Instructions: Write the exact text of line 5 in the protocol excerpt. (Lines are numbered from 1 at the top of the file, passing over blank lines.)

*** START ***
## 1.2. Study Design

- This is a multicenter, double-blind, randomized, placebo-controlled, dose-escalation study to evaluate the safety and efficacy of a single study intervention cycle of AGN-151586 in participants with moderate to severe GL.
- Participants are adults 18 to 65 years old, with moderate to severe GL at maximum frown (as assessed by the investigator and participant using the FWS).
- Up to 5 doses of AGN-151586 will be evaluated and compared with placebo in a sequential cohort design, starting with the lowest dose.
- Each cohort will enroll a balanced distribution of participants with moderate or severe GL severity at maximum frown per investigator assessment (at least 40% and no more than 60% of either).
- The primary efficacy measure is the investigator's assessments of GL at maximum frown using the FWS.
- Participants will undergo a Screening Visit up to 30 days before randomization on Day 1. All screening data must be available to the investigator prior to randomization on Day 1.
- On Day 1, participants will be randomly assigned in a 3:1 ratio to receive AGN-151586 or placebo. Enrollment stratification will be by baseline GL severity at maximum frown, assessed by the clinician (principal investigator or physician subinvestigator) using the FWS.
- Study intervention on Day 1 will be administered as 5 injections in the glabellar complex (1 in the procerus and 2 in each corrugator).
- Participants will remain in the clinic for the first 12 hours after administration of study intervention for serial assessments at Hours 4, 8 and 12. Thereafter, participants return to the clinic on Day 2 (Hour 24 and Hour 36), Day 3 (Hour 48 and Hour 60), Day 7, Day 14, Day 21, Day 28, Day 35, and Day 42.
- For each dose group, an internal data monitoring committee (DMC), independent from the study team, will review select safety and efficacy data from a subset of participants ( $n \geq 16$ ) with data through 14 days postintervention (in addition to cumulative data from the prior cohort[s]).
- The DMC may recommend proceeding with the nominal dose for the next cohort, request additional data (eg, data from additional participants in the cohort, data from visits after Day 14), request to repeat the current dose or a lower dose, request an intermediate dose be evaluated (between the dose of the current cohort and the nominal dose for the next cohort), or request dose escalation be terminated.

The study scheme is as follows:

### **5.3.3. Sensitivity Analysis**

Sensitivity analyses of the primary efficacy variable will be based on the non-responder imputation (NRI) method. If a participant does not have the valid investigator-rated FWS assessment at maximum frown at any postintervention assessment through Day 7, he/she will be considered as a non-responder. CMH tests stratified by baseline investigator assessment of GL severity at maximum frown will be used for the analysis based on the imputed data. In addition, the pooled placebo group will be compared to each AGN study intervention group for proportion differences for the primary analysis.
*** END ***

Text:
- Each cohort will enroll a balanced distribution of participants with moderate or severe GL severity at maximum frown per investigator assessment (at least 40% and no more than 60% of either).